Imran Khan: My efforts to negotiate were spurned
The Pakistani PM said tensions over Kashmir had increased the threat of war, and said that anything can happen when two nuclear powers come face to face.
The Modi government's scrapping of Article 370 from Jammu and Kashmir has raised regional tensions with Pakistan which has been angered by the move. Imran Khan, the Prime Minister of Pakistan, says that he does not want to continue the dialogue with India anymore. He also said that the risk of military conflict between the two countries was growing.
In an interview to U.S. newspaper 'The New York Times' (NYT), Pakistani PM Imran Khan said that he repeatedly tried to negotiate with India but Indian Prime Minister Narendra Modi ignored him.
This is the first time after the abolition of Section 370 from Kashmir that Imran Khan has given an interview to the foreign media.
In an interview to NYT, Imran Khan said, "There is no point talking to them (India). I mean I have done everything. Unfortunately now when I look back, what I was doing for peace and conversation, he took all my efforts as appeasement."
Imran Khan said that there is no point in talking now to India and the efforts made so far have proved to be useless. "We cannot do anything more than this."
Imran Khan's anger on Kashmir is clearly visible. He has called PM Modi a fascist and Hindu communalist, and said that he wanted to wipe out the Muslim-majority population of Kashmir and convert it into a Hindu-majority area.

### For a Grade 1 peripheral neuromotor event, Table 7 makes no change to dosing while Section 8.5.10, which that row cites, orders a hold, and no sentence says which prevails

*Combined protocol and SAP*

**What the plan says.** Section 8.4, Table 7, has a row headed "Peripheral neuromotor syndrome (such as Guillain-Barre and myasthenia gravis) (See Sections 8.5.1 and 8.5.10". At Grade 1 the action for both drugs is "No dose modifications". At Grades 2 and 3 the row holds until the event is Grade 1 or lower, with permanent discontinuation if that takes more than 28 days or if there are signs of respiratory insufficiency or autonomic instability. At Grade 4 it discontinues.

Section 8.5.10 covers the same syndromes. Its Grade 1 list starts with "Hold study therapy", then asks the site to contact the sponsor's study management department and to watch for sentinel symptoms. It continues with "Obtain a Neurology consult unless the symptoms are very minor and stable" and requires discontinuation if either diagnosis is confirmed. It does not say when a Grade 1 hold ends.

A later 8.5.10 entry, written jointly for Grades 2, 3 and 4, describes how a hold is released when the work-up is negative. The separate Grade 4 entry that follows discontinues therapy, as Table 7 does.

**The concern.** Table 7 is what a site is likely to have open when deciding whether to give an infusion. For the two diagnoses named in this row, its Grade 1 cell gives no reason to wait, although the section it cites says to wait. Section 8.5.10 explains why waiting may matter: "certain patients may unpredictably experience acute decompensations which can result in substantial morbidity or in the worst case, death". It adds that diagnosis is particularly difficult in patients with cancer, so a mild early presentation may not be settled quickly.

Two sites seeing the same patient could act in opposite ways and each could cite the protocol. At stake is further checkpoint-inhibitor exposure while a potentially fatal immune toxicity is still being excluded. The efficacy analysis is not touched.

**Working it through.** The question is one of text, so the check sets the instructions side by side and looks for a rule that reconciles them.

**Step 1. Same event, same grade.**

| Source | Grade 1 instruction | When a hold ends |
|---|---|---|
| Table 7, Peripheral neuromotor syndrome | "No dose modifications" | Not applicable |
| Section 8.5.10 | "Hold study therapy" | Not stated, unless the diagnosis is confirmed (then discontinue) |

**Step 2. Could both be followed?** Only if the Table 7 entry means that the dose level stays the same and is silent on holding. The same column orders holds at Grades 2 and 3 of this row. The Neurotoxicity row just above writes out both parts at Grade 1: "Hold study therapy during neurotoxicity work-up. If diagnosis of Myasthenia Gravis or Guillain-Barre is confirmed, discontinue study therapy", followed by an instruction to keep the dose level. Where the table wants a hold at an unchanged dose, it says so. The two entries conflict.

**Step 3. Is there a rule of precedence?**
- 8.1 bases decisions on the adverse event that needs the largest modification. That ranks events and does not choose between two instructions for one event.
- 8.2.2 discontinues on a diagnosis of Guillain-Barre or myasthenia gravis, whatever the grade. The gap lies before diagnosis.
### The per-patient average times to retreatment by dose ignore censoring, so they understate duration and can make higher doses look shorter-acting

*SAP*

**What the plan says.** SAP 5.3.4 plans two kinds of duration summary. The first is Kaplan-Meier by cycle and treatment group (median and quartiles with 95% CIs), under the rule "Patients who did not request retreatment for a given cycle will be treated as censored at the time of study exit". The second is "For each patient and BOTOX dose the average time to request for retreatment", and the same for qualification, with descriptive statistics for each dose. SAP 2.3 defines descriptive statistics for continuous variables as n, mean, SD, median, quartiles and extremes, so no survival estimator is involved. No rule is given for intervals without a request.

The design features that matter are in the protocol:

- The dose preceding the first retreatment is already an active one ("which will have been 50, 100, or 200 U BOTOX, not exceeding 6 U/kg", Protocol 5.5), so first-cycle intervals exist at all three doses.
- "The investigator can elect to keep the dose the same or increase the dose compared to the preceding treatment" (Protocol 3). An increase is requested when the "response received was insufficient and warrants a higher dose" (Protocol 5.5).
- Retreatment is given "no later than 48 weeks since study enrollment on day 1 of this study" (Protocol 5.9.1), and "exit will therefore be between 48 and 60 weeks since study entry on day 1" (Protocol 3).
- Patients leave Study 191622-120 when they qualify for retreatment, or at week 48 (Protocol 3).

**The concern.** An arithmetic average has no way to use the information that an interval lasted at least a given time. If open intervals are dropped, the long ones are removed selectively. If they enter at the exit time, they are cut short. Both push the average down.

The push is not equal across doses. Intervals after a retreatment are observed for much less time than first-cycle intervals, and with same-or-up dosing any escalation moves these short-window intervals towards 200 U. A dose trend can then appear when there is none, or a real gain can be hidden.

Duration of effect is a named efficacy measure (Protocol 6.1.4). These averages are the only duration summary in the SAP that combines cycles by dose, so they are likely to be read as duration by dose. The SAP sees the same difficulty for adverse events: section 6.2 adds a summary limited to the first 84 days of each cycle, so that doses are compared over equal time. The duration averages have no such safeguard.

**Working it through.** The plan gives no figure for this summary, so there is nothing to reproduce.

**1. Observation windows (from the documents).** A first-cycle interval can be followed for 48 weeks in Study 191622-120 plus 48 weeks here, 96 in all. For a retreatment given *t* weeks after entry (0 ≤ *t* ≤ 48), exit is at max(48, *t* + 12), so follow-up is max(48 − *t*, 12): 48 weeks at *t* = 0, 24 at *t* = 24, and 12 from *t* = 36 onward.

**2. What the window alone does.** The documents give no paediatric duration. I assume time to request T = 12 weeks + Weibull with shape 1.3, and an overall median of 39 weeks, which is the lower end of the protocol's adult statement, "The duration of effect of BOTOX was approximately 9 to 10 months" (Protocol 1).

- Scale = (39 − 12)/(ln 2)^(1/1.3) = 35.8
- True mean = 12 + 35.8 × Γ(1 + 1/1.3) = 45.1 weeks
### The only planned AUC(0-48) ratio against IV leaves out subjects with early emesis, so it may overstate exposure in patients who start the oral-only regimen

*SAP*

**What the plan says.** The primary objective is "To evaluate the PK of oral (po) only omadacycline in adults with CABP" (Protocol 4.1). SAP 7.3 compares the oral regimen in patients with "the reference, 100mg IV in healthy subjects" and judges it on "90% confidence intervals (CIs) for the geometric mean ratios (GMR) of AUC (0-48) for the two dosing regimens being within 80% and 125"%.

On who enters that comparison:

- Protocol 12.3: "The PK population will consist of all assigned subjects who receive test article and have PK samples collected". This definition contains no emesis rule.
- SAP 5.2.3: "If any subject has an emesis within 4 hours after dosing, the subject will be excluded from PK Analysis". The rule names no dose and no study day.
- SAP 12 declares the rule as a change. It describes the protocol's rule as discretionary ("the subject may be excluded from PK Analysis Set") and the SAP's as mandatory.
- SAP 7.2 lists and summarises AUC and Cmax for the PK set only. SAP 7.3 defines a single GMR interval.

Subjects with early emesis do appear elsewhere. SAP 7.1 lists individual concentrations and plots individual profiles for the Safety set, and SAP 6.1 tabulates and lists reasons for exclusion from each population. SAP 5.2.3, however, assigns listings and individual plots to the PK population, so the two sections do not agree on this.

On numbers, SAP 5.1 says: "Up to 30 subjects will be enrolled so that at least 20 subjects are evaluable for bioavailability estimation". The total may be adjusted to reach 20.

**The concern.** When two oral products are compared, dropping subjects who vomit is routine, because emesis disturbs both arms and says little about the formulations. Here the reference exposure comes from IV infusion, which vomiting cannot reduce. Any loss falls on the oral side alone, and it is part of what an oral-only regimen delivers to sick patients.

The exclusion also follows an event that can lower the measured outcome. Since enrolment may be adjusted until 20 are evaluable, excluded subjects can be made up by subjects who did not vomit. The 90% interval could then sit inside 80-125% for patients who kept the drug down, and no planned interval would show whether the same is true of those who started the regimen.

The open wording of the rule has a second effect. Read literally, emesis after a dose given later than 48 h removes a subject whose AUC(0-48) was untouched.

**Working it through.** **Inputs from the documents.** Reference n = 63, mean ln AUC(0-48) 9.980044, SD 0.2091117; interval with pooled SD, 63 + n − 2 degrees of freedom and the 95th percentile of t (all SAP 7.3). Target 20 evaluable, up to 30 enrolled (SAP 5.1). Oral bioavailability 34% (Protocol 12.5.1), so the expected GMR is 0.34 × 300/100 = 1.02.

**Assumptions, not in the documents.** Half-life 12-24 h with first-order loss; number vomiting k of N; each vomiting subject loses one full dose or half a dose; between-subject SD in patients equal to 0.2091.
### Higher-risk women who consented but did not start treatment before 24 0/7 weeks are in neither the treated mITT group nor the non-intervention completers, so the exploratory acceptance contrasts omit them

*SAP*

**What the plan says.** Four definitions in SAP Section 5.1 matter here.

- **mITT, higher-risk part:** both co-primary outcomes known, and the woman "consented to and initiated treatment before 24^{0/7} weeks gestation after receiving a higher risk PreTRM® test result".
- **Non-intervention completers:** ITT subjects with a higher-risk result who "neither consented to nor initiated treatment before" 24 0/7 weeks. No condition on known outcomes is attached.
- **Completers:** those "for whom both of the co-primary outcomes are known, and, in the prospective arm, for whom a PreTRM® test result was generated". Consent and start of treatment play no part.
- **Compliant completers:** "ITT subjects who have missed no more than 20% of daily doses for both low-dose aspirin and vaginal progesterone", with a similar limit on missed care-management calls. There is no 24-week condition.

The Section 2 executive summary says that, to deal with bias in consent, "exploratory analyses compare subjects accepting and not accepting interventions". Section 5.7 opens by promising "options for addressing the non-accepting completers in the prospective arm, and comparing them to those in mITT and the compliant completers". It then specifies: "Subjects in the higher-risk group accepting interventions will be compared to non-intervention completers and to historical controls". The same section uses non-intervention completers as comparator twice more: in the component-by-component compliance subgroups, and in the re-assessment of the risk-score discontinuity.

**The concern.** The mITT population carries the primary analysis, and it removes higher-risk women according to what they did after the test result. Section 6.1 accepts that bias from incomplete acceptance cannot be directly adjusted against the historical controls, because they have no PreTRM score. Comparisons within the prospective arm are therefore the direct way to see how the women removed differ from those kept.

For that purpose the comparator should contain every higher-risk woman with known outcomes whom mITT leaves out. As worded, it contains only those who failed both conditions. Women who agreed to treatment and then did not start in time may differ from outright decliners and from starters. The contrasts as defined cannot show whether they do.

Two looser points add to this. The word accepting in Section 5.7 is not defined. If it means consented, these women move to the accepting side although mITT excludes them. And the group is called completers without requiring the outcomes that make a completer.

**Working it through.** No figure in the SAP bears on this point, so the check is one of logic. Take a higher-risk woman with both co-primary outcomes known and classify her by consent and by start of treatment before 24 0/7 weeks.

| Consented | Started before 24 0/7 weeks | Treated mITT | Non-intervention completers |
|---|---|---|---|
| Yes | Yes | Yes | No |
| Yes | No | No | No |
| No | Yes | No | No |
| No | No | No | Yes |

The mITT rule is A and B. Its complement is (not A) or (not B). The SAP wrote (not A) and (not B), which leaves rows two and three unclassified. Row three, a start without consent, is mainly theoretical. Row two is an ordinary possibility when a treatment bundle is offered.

Imran said that India could even run a fake operation in Kashmir to justify action against Pakistan. But if it launches military action against Pakistan, then Pakistan will be forced to respond, he warned.
Imran said there was a looming threat of war and said that anything can happen when two nuclear-armed powers come face to face. "My worry is that the situation in Kashmir can increase the tension. Both countries have nuclear weapons, so the world should pay attention to the situation we are facing."
This criticism of Imran Khan has been rejected by Indian Ambassador to the US Harshvardhan Shringla. He told The New York Times, "Our experience has been that every time we took a step towards peace it did not prove to be good for us. We first expect Pakistan to take strong action against terrorism."
India's ambassador to the U.S. has dismissed the allegations of Imran Khan and said that the situation in Kashmir is returning to normal. Restrictions are being relaxed. Schools, banks and hospitals have opened. There is enough stocks of food and drink. In view of the safety of the people of the valley, some restrictions on communication are still continuing.
He said that India has been insisting for a long time that unless Pakistan takes strong action against terrorism, the talks would not make any progress.
[Autotranslated from Hindi]